Toronto

How coffee grounds turned firewood could be a lifeline for refugees

The remnants of your morning cup of coffee could be a lifeline for refugees living in camps in sub-Saharan Africa.

Toronto students create burnable logs that could replace firewood in camps in sub-Saharan Africa

Sam Bennett, Lucy Yang and Gowtham Ramachandran say the Moto log could potentially eliminate the need for women and children living in refugee camps to leave and scavenge for firewood. (Grant Linton/CBC)

The remnants of your morning cup of coffee could be a lifeline for refugees living in camps in sub-Saharan Africa.

A group of University of Toronto students has created Moto, an alternative to firewood made from recycled coffee grounds.

Moto, a substitute for firewood, is made from recycled coffee grounds, paraffin wax and sugar. (Grant Linton/CBC)

Its premise is simple. Take dried-out coffee grounds, paraffin wax and sugar; mix, mould in a loaf pan and bake to create a firewood substitute.

'Super low-tech'

Keeping it "super low-tech" and making use of waste coffee grounds was key, said Sam Bennett, an MBA student at the Rotman School of Management.

Moto is moulded in a loaf pan. (Moto)

The logs have the potential to eliminate the need for women and children living in refugee camps to leave and scavenge for firewood, he said.

Won't need to gather firewood

"As soon as they're out of the camp, they're unsafe and that leaves them open to assault," Bennett told CBC Toronto.

"[Moto] prevents the dangers associated with that, but also frees women up to spend time doing other things, whether that's trying to find another source of revenue or spending time educating their kids."

It's possible to burn a Christmas tree as firewood - provided you do it properly. (Grant Linton/CBC)

According to a 2014 survey by the United Nations High Commissioner for Refugees, 90 per cent of refugees in Chad, Ethiopia, Kenya and Uganda rely on firewood to cook.

Bennett said they were able to boil water as well as cook lentils and polenta using the prototype of Moto, which can burn for nearly 90 minutes. But the inventors are striving for the firewood to last even longer.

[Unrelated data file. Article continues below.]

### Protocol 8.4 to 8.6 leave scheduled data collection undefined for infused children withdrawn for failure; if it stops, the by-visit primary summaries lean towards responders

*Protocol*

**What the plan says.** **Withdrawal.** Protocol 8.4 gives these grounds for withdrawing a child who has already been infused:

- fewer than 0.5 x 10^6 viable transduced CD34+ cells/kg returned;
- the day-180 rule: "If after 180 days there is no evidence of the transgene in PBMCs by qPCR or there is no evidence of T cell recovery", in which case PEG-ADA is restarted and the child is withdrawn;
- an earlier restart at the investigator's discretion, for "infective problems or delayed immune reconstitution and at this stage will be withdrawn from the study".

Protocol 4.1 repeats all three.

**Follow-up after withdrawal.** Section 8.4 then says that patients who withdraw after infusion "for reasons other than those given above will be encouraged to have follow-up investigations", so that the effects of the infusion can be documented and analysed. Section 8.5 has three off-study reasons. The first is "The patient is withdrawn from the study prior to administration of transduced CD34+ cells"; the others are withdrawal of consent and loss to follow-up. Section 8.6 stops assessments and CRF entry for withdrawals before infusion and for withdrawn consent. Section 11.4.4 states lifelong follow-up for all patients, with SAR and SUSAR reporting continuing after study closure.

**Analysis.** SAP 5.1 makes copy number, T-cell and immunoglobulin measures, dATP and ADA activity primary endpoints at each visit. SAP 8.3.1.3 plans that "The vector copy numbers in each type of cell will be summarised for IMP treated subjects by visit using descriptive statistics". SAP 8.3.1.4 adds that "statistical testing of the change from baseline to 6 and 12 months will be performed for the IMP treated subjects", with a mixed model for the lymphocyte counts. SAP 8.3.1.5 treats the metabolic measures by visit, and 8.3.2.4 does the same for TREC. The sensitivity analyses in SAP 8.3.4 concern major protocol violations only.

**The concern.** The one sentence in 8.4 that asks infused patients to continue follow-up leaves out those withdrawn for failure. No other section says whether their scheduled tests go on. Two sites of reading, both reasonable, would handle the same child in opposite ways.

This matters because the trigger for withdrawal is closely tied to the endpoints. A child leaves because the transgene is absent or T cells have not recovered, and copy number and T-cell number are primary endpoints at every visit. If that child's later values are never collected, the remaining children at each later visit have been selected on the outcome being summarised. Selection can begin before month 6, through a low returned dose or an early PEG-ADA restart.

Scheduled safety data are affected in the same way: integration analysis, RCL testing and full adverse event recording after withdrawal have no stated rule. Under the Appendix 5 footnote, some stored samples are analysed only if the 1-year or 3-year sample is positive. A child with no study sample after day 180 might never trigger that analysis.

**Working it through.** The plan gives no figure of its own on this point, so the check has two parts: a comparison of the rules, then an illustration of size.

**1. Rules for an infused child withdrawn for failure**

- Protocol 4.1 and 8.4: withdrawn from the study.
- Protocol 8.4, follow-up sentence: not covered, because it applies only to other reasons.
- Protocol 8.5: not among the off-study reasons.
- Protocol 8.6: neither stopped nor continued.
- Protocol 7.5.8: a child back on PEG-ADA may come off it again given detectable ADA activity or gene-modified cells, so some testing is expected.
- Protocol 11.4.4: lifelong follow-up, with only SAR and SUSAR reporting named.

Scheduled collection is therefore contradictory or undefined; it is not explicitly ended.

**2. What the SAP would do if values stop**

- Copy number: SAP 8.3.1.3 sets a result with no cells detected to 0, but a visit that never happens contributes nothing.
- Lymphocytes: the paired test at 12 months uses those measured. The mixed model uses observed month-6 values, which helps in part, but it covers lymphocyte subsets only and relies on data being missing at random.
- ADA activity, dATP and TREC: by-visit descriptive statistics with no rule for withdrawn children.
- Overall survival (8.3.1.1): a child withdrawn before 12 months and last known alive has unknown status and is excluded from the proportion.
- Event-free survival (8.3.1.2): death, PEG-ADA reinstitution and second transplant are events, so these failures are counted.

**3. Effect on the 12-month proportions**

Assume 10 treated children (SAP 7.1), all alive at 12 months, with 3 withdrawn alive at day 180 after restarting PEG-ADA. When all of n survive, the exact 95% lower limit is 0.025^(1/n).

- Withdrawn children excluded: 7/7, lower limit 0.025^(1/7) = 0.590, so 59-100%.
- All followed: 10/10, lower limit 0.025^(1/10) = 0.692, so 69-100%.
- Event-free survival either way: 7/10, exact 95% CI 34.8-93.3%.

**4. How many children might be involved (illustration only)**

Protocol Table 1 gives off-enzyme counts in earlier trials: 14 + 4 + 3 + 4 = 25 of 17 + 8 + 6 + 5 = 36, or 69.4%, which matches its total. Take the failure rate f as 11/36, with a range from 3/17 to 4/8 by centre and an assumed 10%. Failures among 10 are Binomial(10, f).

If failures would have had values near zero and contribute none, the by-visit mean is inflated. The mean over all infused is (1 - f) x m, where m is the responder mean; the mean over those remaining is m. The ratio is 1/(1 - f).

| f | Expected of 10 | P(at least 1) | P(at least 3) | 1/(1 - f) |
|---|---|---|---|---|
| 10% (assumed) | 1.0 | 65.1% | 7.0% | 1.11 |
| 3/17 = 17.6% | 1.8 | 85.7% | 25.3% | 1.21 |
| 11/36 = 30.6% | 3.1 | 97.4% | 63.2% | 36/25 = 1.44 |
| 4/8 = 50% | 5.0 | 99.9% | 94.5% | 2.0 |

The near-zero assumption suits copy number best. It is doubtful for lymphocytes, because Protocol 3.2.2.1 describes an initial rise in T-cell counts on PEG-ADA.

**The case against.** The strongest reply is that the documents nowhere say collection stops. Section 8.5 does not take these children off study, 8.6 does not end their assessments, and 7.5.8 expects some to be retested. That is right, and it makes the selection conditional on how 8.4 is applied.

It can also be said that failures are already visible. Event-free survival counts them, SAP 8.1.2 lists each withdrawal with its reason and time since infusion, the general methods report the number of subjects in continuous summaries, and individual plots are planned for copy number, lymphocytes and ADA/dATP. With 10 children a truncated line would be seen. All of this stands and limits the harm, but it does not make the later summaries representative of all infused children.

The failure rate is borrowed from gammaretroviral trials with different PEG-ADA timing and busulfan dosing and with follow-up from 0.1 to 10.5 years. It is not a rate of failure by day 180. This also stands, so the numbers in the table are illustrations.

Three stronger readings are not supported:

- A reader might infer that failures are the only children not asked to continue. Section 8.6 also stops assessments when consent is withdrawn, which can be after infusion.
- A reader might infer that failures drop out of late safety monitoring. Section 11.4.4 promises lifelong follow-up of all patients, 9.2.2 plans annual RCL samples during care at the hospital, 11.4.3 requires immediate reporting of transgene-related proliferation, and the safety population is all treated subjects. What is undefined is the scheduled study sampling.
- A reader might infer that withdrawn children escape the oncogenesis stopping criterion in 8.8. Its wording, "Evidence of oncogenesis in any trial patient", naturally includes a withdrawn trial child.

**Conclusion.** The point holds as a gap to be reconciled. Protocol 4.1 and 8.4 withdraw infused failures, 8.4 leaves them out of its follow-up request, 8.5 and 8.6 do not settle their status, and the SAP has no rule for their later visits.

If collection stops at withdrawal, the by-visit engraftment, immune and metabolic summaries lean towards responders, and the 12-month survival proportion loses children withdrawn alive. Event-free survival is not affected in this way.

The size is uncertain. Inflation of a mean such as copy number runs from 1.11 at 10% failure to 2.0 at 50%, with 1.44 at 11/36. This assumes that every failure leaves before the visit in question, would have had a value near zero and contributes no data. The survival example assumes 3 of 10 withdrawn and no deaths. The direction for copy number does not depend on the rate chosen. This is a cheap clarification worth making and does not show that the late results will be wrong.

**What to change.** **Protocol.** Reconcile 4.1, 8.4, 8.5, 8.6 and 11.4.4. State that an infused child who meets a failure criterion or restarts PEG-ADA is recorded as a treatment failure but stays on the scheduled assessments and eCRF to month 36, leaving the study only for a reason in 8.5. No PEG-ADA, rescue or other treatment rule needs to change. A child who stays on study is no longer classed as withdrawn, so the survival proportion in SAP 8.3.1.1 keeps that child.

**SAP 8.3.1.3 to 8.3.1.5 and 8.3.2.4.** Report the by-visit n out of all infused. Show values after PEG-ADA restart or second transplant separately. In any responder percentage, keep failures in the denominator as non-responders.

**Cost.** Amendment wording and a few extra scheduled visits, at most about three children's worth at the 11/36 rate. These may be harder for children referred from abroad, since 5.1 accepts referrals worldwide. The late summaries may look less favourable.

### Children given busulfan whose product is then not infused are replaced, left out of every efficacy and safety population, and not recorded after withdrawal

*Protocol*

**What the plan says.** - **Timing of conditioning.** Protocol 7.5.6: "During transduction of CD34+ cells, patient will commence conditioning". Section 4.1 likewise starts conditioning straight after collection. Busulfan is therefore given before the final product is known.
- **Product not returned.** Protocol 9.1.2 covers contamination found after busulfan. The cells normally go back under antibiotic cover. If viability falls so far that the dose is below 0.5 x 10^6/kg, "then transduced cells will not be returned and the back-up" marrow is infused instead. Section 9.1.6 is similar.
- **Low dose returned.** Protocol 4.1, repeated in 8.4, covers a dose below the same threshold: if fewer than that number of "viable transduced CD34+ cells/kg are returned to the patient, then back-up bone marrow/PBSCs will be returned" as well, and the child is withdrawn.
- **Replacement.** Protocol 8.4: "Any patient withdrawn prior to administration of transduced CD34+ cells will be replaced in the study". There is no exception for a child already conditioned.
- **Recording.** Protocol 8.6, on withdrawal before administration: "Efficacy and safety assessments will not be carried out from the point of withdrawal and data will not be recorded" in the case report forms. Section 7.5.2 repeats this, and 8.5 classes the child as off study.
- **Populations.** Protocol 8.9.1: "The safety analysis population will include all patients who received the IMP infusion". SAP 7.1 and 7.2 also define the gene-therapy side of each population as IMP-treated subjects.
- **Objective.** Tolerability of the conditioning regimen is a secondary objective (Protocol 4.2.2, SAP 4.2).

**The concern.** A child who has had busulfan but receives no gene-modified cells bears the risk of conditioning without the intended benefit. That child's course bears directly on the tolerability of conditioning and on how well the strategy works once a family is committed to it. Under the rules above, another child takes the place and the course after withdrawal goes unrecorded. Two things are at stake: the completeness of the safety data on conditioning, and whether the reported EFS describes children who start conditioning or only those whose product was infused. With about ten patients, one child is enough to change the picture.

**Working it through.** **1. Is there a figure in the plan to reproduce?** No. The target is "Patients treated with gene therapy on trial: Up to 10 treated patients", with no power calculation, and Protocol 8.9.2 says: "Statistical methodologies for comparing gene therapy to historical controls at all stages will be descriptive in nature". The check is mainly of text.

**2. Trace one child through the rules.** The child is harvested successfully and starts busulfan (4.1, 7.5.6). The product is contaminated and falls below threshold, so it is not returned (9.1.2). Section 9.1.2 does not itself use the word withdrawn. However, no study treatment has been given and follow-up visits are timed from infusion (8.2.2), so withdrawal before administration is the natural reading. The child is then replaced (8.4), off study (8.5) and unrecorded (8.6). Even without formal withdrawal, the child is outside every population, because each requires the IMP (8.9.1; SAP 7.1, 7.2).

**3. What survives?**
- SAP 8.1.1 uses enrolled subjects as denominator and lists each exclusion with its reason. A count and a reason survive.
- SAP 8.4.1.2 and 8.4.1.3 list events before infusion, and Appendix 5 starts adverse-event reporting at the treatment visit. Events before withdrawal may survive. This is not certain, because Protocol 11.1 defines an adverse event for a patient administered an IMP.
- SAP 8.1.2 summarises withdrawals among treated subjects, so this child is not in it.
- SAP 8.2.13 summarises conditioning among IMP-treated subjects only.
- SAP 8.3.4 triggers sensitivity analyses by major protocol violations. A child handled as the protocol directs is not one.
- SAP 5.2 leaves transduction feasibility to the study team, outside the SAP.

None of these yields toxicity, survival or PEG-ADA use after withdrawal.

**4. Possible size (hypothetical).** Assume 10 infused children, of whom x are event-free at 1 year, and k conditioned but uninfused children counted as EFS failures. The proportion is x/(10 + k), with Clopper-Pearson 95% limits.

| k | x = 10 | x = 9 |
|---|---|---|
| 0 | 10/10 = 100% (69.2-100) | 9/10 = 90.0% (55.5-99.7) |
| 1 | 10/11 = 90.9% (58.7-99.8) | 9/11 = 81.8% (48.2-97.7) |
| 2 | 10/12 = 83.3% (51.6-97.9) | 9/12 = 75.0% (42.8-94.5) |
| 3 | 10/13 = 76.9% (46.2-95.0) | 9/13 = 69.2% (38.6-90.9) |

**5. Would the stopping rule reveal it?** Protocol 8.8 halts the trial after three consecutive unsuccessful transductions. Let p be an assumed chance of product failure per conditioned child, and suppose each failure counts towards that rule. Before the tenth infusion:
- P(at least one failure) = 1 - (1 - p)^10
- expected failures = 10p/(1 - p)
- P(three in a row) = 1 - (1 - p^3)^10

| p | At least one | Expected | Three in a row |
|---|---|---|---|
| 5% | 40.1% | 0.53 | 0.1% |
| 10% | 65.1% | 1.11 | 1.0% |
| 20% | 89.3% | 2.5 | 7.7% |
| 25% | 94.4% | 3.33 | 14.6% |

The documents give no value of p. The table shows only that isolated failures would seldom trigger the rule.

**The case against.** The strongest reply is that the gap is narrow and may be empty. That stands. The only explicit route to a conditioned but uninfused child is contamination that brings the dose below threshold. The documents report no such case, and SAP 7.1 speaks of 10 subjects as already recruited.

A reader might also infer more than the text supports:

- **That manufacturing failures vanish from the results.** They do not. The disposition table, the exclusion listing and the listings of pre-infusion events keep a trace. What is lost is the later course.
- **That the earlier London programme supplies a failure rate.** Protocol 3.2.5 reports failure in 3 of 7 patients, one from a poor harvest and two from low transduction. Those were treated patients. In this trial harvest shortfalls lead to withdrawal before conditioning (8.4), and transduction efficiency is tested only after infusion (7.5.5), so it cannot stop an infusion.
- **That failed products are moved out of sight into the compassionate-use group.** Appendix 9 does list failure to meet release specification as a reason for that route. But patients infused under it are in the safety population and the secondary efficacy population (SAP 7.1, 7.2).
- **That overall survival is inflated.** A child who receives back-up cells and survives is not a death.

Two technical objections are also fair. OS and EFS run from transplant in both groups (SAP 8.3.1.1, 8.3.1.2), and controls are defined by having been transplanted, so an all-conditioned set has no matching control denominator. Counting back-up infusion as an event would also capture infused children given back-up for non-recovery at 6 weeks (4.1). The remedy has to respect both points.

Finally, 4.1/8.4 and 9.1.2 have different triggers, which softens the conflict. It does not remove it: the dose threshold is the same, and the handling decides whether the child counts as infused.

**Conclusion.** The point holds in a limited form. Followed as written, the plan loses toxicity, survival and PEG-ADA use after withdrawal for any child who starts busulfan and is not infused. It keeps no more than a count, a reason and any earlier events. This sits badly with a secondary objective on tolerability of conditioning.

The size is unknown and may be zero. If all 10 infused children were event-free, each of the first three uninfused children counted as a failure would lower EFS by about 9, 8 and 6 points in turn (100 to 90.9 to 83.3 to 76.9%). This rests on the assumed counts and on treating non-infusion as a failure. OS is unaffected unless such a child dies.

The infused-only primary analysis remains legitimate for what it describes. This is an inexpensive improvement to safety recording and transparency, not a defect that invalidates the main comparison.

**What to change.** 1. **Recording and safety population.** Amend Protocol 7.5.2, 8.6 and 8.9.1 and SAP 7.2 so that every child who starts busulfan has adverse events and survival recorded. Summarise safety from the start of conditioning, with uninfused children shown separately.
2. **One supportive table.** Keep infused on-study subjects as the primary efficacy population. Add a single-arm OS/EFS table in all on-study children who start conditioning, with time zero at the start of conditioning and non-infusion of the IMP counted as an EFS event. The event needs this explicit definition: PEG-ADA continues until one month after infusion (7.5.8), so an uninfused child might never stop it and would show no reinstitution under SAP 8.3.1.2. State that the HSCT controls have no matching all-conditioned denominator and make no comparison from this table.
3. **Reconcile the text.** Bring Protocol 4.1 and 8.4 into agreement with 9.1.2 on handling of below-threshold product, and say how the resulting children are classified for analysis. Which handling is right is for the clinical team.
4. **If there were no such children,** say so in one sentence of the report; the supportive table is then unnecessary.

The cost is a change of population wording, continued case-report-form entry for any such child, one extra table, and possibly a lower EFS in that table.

Moto's purpose is to eliminate the need for women and children living in refugee camps to leave and scavenge for firewood. 0:47

Gowtham Ramachandran said they wanted to ensure Moto could re-purpose what would otherwise be waste, and there was no shortage of used coffee grounds being generated in Toronto.

For now, they collect coffee grounds at nearby Starbucks, Second Cup and Tim Hortons outlets, but as the project ramps up, they'll need a partnership, the U of T MBA student said.

Hult Prize competition

Moto is competing for the Hult Prize, a worldwide competition that will award the winning venture with $1 million US to start the social enterprise.

The team will compete in the regional round in Shanghai in March. If they advance, they will attend a six-week entrepreneurial seminar before presenting again in September, when the winner will be announced.

"It's become something more than just a competition," said Ramachandran. "We want to make this thing work."

The next step for the team is to connect with NGOs in Africa, as well as refugees now living in Toronto, to get a sense of what tweaks are needed to Moto, Bennett said.

They kept its design simple so that eventually people in Africa can produce the log locally, he said.

"We're thinking of creating basically micro-entrepreneurs, who would produce the logs and then distribute them throughout the camp."

"When you free up a quarter of someone's day, the potentials are pretty boundless."